ask a mexican
¡Come to an Adiós!
Why the ¡Ask a Mexican! column has come to an end
Three choice taco recipes
We ran a web contest soliciting top taco recipes from readers. The winners get tickets to our Taco USA party tonight at El Pinto, which stars Al hurricane and ¡Ask a Mexican! columnist Gustavo Arellano. It also stars free tacos.
Here are three winners’ recipes!
1 tbsp. finely chopped cilantro
1/2 tsp. dried oregano
1/2 tsp. sugar
2 ripe tomatoes, cored
2 red jalapeños, stemmed
1 clove garlic, smashed, plus 2 cloves, minced
1 tbsp. unsalted butter
1 lb. russet potatoes, peeled
2 tsp. kosher salt
1 tsp. freshly ground black pepper, plus more to taste
1 tsp. ground cumin
1/2 cup canola oil
18 corn tortillas
thinly sliced green cabbage and tomatoes, and crumbled cotija cheese, for serving
Puree cilantro, oregano, sugar, tomatoes, jalapeños, smashed garlic, and 2/3 cup water in a blender until smooth; set salsa aside.
Bring a medium saucepan of salted water to a boil, add potatoes, and cook until tender, about 25 minutes. Drain potatoes and transfer to a large bowl. Add minced garlic, butter, salt, pepper, and cumin, and mash until smooth. Set potato mixture aside.
Heat oil in a 12″ skillet over medium-high heat. Spread 1 heaping tbsp. potato mixture over half of each tortilla, and fold over to form a taco. Working in batches, add tacos to oil and fry, turning once, until golden brown and crisp, about 3 minutes.
Stuff cabbage, tomatoes, and cotija into tacos; drizzle with salsa before serving.
1 can (~16 oz) pinto beans, drained
1 can (~16 oz) black beans, drained
1 small onion, finely chopped
1 stalk celery, finely chopped
1 green pepper, chopped
1 jalapeño pepper, minced (remove the seeds if you don’t want your tacos to be spicy)
1 fresh clove of garlic, minced
1 tablespoon olive oil
5 tablespoons of chunky salsa
1/2 teaspoon chili powder (increase or decrease amount to adjust spice level)
1/2 teaspoon cumin powder (optional)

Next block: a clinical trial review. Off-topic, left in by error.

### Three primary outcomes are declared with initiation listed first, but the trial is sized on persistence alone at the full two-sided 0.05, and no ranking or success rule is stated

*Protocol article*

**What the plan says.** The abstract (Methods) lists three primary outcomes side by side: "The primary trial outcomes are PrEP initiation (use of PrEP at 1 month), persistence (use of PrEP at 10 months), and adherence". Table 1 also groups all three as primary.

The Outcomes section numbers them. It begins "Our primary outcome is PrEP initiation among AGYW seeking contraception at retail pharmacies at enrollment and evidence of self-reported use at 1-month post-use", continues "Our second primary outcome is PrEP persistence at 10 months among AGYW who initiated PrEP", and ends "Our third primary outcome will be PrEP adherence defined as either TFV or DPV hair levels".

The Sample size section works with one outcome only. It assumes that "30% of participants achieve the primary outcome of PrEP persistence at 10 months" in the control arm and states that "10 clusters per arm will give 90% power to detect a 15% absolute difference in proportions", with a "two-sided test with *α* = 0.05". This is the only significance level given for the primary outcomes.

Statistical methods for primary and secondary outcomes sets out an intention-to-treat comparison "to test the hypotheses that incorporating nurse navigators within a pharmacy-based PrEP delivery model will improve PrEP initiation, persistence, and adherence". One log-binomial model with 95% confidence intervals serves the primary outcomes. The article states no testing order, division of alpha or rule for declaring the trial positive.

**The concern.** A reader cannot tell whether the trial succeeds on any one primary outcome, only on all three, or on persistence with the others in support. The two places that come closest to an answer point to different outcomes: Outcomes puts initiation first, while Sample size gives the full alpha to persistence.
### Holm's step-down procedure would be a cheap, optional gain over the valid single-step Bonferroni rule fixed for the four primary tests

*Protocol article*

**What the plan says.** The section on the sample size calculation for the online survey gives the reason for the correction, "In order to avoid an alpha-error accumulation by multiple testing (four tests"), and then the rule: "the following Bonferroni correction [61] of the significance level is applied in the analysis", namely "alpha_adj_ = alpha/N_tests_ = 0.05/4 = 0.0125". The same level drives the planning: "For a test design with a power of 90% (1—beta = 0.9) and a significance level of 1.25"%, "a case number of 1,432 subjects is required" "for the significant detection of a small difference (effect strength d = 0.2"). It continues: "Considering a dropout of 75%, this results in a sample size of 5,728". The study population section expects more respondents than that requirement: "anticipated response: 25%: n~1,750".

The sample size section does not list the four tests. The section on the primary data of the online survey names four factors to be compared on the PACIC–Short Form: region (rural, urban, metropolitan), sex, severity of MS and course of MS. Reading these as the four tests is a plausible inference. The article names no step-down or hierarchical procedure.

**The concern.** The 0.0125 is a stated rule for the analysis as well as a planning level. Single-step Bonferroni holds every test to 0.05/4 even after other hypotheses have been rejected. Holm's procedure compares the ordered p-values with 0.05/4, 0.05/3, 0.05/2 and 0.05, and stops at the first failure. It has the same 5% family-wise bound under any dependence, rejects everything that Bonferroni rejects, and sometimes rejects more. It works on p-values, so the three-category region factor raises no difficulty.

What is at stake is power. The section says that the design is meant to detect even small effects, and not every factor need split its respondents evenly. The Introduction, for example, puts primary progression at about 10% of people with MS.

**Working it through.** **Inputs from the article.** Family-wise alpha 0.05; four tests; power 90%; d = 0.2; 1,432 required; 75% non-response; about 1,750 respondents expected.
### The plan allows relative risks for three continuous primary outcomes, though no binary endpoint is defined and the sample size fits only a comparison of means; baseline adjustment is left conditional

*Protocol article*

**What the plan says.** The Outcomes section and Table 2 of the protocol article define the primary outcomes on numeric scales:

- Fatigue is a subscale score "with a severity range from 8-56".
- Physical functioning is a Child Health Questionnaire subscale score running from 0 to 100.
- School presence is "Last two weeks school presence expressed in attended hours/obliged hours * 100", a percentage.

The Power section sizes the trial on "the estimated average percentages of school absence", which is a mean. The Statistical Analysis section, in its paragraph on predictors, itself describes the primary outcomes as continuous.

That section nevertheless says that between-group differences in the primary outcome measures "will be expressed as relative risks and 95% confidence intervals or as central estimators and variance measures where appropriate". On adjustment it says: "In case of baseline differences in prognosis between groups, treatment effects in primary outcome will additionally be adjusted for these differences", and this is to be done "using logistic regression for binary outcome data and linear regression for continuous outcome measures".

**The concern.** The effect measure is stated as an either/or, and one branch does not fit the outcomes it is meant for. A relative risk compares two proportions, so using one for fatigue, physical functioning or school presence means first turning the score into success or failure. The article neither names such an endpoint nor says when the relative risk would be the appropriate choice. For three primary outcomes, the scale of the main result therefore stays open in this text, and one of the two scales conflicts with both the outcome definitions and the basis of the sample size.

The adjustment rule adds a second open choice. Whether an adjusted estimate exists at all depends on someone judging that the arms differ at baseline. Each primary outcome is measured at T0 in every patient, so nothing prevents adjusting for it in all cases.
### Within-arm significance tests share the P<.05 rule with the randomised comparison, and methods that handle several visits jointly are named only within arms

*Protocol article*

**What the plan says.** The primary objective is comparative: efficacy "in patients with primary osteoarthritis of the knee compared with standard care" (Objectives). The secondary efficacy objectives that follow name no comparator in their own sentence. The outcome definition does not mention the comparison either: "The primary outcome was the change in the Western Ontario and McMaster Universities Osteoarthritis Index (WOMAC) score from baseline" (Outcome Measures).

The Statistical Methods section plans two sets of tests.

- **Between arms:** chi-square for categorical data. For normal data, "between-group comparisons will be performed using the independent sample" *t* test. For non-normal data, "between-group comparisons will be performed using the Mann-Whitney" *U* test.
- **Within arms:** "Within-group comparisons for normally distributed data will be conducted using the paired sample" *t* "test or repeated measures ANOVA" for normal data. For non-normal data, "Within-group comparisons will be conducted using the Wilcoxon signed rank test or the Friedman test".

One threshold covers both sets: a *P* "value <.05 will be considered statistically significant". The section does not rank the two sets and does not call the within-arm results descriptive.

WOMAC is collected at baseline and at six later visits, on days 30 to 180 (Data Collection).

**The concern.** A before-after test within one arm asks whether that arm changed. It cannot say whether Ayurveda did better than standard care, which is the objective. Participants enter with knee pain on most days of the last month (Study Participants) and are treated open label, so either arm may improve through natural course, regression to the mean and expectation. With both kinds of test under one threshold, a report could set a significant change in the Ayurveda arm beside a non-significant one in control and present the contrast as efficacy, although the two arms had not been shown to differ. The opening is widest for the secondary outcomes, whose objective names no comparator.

1/2 teaspoon ground coriander (optional)
8 corn hard taco shells
1 fresh tomato, chopped (topping)
shredded iceberg lettuce (topping)
1 can (~6 oz) black olives, chopped (topping)
shredded monterey jack cheese (topping)
salsa or hot sauce (topping)
fresh cilantro, chopped (topping)
sour cream (topping)
spanish rice (side)
refried beans (side)
Pre-heat the over to 325 degrees F (for the taco shells later on).
Heat the olive oil in a large frying pan over medium heat. Once the oil is heated, add the chopped onion, celery, green pepper, jalapeño, and garlic to the frying pan. Cook this until all the veggies are done to the level you prefer.
Next, take the drained pinto and black beans and add them to the frying pan along with the spices and a few spoonfuls of salsa.
Mix together all of the ingredients that are now in the frying pan and cook over medium heat until everything is all heated up (be careful not to overcook since the veggies should already be just about done).
Place your corn taco shells on a baking pan and bake them in the oven (which should already be heated to 325 degrees F) for about 5 minutes.
Remove the shells from the oven, let them cool off a little bit, then add the cooked vegetarian taco filling.
Top your tacos with any of the optional vegetarian taco toppings above such as fresh tomato, black olives, monterey jack cheese, hot sauce, fresh cilantro and/or sour cream.
Serve with a side of refried beans and rice.
Enjoy your vegetarian tacos!
6 tomatillos, husked, washed and grilled until blackened
1 serrano, grilled until blackened
1/2 small red onion coarsely chopped
2 cloves garlic coarsely chopped
1 cup chopped fresh cilantro
1 lime, juiced
2 tablespoons honey
1 1/2 cups shredded rotisserie chicken
8 blue corn tortillas
1 cup crumbled queso fresco
Preheat the grill to medium. Add the blackened tomatillos and serrano to a small sauté pan and briefly sauté in a little olive oil on the grates of the grill.
Place the tomatillos, serrano, onion, garlic, cilantro, lime juice, and honey in a blender and blend until smooth. Place the tomatillo mixture in a large sauté pan and place on the grates of the grill. Bring the mixture to a simmer, add the chicken, and heat through.
Place the tortillas on the grill, and grill for 20 seconds on each side. Spoon the chicken mixture into the tortillas and top with a few tablespoons of queso fresco.
Fold the tortillas in half serve immediately.
Ticket giveaway to tomorrow’s taco party!
The first 10 people to email firstname.lastname@example.org with their favorite taco recipe get a free pair of tickets to tomorrow’s Taco USA bash. The legendary Al Hurricane will take the stage at El Pinto, along with ¡Ask a Mexican! columnist Gustavo Arellano.
The festivities will last from 6 p.m. to 9 p.m. and include a free taco bar, queso, chips and salsa.
You do not have to come pick up your free tickets. Instead, they’ll await you at will call. If you miss out on the free tickets, go to alibi.com/tacousa where they’re half-price.